Friday, October 12, 2012

About Town: Natalie MacMaster touches down in Montana

It seems like it shouldn't be time for concert season yet, but it is. I missed the season opener for the Billings Symphony, but since it involved mixing orchestral music with daring young women on the flying trapeze, it was probably just as well. Sigh.

Glancing over the offerings for the year, it was immediately clear, however, that whether I was ready for it or not, this week held one of the performances I least wanted to miss -- a visit from Natalie MacMaster, the famed Cape Breton fiddler. So, I scored front-row tickets and made reservations at Bin 119 so the beloved and I could have a nice meal and a couple of glasses of wine before going the block and a half to the Alberta Bair. (It also makes parking easier for ABT events if one patronizes that particular establishment.)

With a nice Shiraz and a light pasta pleasantly warming my innards, we strolled to the theater for the show. Some guy from New York was lost -- he and his hot dog stand were on the street corner. There were quite a few people out walking the streets in the dusky evening light, and I was reminded that we here in Billings are the home of what styles itself as Montana's only Urban University. There is a certain point to the claim -- all I have to say is that this country boy couldn't be happier to live in a state where Billings is the most urban place around.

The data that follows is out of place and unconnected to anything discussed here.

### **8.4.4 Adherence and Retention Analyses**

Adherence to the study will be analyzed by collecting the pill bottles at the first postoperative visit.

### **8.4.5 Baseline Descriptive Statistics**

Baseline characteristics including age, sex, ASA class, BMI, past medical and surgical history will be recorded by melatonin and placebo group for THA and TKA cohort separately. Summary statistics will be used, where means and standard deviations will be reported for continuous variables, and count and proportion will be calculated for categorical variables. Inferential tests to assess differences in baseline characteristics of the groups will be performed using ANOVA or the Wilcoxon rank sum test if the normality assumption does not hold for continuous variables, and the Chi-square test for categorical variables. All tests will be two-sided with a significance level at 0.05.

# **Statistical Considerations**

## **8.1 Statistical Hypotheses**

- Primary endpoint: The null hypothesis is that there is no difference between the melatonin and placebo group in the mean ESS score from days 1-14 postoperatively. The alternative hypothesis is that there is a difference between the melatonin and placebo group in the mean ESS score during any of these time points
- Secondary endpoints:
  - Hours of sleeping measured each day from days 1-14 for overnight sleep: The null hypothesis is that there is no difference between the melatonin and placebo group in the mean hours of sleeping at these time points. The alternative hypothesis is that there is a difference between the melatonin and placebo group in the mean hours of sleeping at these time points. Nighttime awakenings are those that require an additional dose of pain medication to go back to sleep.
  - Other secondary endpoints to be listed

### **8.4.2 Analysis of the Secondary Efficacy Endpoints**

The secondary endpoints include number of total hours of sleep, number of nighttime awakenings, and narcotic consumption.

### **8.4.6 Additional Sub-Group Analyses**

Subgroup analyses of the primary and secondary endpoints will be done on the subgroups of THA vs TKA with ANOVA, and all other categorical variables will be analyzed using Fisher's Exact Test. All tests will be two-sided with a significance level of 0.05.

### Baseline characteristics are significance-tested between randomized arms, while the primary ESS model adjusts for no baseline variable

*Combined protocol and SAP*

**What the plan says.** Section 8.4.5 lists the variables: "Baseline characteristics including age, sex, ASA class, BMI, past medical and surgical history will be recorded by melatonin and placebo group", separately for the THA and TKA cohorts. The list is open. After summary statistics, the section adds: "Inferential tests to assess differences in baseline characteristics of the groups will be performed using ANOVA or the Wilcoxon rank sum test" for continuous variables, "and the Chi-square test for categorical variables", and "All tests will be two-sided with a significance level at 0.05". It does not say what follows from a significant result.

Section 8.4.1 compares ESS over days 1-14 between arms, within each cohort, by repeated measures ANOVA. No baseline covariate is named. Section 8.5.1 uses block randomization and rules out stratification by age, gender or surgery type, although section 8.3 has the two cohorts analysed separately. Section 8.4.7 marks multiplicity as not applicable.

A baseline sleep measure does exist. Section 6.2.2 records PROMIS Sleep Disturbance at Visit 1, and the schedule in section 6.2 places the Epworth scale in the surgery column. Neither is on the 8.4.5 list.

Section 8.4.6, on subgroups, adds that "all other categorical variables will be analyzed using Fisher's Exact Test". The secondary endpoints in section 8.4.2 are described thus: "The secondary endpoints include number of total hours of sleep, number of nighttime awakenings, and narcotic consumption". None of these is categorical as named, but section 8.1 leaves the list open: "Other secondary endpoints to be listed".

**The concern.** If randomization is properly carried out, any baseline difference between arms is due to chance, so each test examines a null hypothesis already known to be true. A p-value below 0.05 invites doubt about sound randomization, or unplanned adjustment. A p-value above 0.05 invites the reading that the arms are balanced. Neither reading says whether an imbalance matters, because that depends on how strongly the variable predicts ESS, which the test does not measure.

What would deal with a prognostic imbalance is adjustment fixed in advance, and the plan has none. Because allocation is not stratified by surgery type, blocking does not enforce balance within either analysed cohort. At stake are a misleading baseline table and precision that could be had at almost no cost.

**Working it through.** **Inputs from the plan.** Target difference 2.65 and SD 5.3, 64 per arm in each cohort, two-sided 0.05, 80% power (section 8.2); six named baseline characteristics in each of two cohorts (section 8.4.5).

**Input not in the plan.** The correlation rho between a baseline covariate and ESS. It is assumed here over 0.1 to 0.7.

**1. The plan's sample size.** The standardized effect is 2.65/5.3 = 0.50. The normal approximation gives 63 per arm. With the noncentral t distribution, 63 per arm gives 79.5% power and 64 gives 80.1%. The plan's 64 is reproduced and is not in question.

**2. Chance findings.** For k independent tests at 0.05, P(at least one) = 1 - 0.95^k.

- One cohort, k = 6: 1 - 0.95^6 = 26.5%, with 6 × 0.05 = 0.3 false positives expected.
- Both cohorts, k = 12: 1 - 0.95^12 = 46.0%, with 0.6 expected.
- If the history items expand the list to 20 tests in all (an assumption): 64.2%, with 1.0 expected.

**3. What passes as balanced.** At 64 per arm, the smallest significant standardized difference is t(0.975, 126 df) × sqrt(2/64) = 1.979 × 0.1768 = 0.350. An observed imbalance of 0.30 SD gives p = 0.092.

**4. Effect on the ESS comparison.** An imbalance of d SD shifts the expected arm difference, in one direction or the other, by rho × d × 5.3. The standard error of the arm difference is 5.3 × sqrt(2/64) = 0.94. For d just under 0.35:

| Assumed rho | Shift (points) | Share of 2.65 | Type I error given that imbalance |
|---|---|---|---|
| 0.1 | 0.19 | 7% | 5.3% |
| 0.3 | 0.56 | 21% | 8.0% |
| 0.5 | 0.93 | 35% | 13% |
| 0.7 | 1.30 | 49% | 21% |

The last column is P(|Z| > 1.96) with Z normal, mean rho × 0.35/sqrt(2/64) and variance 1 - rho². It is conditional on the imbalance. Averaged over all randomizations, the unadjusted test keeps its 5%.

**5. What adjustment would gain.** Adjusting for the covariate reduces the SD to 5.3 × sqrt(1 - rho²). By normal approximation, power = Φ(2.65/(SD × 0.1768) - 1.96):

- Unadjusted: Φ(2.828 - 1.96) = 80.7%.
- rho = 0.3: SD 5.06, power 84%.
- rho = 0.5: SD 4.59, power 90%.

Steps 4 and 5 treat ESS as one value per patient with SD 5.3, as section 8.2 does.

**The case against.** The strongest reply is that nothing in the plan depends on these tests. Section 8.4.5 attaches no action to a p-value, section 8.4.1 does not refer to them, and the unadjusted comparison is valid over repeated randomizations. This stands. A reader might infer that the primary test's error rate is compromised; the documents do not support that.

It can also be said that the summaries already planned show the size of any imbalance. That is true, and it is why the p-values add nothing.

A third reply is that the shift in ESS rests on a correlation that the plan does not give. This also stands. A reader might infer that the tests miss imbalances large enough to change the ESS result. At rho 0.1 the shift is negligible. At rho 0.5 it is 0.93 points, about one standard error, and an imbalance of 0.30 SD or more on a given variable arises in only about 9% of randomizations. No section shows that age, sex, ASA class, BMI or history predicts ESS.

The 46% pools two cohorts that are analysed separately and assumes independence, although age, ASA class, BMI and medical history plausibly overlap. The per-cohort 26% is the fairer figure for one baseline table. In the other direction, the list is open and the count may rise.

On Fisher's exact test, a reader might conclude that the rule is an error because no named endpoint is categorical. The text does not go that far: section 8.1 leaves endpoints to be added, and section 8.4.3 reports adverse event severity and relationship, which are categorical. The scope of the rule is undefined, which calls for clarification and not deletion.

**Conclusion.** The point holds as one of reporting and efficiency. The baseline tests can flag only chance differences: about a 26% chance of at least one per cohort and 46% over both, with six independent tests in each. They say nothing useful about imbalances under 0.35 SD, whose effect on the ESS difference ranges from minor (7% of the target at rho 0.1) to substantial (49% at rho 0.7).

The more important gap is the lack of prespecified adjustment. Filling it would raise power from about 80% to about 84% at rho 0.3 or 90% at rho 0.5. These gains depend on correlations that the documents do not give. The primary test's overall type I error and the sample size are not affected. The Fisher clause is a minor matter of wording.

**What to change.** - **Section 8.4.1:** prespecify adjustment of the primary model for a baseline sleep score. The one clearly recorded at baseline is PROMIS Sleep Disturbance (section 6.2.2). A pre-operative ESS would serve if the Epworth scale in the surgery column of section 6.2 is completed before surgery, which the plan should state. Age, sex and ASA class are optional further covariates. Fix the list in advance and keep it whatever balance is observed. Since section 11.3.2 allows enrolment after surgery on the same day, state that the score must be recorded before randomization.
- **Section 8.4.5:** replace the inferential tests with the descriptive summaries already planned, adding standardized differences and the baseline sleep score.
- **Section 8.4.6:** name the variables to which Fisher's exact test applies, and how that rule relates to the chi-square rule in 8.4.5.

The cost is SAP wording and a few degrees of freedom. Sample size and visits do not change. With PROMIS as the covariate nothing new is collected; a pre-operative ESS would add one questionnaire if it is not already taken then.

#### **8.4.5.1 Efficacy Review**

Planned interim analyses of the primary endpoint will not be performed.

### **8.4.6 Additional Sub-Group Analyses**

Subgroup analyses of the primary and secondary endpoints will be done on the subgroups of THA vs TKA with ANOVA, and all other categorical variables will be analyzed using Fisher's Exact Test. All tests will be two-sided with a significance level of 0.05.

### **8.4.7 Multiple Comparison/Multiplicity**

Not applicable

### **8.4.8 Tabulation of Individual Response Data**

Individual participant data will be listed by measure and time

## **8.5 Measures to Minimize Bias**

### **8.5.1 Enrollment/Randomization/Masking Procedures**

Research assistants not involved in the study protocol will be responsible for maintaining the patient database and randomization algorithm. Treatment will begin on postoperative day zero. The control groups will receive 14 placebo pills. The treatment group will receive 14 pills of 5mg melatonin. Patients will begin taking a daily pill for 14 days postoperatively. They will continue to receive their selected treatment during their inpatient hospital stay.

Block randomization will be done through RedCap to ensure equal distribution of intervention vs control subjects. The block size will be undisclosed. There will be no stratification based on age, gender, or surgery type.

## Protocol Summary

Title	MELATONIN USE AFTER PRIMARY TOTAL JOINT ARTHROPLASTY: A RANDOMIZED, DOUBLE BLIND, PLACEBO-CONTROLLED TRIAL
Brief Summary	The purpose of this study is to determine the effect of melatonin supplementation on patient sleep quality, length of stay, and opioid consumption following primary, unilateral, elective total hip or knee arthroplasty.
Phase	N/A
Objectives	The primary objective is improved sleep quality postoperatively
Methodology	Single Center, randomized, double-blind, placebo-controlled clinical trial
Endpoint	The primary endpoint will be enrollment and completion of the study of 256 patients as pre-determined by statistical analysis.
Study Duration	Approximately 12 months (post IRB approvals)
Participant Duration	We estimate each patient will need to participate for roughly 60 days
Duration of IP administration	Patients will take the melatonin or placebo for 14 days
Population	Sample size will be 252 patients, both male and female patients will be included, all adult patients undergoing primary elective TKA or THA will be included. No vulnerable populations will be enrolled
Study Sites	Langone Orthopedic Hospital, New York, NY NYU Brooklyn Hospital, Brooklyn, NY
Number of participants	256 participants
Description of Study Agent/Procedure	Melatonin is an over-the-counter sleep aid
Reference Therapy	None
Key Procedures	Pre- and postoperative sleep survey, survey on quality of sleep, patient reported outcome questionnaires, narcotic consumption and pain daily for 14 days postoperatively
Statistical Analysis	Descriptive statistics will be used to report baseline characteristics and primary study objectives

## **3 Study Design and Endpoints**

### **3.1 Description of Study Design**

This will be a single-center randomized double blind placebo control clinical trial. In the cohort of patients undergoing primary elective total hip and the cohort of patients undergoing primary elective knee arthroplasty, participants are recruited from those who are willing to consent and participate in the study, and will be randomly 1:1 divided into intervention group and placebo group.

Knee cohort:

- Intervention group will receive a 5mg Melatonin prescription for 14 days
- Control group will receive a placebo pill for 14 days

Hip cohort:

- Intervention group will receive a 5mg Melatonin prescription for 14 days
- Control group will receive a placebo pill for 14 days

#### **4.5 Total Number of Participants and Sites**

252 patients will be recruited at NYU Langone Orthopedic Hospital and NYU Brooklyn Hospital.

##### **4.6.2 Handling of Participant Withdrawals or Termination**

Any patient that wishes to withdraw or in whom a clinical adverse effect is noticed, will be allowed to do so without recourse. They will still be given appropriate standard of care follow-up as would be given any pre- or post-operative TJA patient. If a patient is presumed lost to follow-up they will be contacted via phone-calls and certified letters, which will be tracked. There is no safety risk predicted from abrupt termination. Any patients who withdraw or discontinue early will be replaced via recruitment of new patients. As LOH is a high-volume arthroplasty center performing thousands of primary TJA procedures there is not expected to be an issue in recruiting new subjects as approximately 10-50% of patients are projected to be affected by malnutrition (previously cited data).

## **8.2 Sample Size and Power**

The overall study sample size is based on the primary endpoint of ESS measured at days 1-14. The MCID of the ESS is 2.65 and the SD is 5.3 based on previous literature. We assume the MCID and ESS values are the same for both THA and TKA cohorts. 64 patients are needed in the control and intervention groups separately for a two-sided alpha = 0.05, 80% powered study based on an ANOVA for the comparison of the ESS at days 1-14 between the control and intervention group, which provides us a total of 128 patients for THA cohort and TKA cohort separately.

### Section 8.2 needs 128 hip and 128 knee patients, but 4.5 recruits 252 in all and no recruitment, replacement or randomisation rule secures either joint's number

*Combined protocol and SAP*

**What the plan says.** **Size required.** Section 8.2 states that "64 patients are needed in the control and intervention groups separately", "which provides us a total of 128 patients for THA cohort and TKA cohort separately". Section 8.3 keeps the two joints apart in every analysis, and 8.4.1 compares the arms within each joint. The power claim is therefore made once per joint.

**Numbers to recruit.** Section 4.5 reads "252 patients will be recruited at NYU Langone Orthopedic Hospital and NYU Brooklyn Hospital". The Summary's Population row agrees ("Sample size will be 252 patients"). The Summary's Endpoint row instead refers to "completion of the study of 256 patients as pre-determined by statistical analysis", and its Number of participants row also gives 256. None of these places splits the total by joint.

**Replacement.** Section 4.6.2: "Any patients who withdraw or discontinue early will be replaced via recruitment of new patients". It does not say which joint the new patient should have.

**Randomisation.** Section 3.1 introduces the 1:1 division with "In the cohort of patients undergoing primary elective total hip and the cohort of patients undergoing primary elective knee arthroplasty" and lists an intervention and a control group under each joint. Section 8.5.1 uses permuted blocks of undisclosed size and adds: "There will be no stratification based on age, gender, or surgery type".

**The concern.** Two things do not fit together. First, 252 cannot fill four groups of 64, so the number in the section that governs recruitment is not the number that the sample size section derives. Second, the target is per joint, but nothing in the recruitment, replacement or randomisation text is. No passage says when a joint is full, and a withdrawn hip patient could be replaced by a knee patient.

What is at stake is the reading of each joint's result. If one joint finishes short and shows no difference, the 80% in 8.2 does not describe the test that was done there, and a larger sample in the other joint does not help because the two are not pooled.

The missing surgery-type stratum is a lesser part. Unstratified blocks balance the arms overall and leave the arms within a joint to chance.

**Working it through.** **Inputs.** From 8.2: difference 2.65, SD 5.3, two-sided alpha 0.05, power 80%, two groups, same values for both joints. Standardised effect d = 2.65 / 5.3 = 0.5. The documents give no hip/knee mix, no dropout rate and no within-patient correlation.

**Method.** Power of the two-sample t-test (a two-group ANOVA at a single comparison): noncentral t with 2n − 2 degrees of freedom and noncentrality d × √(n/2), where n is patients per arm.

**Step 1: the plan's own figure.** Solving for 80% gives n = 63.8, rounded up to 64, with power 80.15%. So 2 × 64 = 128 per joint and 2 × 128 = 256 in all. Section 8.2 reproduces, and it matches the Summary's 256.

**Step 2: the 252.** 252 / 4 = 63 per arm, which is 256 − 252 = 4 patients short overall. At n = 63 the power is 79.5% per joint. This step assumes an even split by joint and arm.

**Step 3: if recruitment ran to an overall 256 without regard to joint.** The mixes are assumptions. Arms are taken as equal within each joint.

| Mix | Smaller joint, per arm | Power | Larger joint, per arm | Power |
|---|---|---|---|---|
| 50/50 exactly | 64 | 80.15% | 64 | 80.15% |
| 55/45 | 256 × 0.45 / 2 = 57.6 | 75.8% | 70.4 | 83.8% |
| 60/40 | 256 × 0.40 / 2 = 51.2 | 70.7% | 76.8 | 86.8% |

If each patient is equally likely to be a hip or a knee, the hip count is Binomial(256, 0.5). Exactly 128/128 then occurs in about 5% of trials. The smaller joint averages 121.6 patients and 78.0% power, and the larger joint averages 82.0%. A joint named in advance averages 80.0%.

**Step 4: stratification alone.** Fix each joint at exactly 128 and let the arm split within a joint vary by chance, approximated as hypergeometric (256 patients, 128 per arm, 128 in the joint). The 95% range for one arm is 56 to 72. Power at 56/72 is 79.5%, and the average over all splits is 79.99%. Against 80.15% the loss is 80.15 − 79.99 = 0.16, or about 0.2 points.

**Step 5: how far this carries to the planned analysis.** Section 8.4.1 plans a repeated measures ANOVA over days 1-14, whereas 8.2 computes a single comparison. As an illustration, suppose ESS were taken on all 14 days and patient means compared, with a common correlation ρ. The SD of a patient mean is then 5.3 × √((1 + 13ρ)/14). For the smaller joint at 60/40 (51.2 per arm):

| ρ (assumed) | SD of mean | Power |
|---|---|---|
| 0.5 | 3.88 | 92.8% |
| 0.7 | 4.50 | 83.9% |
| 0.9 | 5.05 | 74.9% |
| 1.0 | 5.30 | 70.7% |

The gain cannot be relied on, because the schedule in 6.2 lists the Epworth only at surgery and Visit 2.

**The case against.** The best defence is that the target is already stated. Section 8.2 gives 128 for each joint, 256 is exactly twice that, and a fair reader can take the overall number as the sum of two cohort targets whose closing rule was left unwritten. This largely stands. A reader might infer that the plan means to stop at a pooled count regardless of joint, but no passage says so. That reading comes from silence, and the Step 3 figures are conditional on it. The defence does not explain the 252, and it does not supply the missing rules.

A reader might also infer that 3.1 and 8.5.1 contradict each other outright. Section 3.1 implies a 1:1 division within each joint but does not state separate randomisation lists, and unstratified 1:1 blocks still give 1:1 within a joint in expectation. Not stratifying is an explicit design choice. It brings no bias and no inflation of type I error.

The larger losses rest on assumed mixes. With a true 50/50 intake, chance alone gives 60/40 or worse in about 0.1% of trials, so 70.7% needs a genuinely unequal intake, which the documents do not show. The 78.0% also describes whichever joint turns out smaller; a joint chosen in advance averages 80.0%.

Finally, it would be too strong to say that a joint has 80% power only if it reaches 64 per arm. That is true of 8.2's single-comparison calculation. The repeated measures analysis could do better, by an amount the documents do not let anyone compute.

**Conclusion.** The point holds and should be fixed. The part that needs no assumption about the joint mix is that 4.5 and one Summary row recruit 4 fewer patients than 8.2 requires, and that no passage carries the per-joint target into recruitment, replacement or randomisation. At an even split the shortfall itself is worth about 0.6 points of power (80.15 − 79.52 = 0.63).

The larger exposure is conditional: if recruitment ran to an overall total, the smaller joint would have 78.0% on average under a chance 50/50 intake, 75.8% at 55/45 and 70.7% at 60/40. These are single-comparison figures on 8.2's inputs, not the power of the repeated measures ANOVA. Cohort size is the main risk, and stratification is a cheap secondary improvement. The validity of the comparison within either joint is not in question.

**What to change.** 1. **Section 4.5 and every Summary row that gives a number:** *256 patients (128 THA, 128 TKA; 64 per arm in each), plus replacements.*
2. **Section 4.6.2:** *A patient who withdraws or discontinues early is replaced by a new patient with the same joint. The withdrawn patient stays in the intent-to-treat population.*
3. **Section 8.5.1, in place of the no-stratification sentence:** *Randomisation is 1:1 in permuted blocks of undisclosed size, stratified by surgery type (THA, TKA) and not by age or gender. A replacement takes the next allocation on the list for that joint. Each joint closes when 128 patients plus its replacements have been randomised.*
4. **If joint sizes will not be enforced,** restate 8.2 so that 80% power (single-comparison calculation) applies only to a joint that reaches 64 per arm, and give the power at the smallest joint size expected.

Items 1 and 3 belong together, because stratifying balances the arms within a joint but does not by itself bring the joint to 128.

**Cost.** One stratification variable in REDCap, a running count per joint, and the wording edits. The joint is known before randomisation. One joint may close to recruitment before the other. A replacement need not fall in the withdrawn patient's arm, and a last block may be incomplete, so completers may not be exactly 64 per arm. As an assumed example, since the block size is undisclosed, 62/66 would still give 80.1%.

Back to Natalie MacMaster, though. What can I say other than that she thoroughly won me over? I'm a big fan of acoustic music of all sorts, and in particular of traditional/Celtic music (it's a north country thing -- even we Norwegians have our version), ever since being introduced to it by my Scottish flat-mate when I was studying in Germany for a year back in college. He played the Northumbrian pipes and tin whistle, and we both played guitar. I didn't know a jig from a reel but was eager to learn. Alan and I had many a happy evening together with him playing on his pipes or whistle and me accompanying on guitar. Eventually a neighbor would tell us to pipe down (so to speak), and the nights thus usually ended by sipping a single-malt over a game of chess -- Alan taught me that life was too short for cheap whiskey, even for students like us.

I even learned to play a few tunes on the whistle, and such is the nature of these things that I can to this day pull out my D-whistle and after a little warm-up, throw down acceptable performances of a couple of traditional Scottish tunes from memory.

Anyway, Cape Breton Island is a part of Nova Scotia where Scottish Highlanders came in droves some centuries ago, in no small part because they were Roman Catholics seeking a place where they could practice their religion in peace. The world of Sir Walter Scott's wonderful Waverly novels in exile, so to speak. Speaking of novels, the beloved is a big fan of Alistair MacLeod, Cape Breton's most famous writer, and those books, filled with the depth and distinctives (and music and dancing) of Cape Breton life, are sitting on the shelf, marinating, waiting for me to read them, too.

Wherever Celtic folks went, they brought their wonderful music, and in places like Appalachia and Cape Breton, one can encounter various forms of the Scottish tradition and its descendents. By the time I became acquainted with Celtic music, the guitar had become the standard rhythmic accompaniment to the tunes. But prior to the 20th century, fiddles, pipes and whistles were largely unaccompanied, and the first instrument that was used, early in the 20th century, to provide backup was actually the piano. While the use of the piano in Celtic music elsewhere has pretty much completely died out, Cape Breton music has preserved the piano as the indispensable accompanying instrument, giving its music a characteristic sound.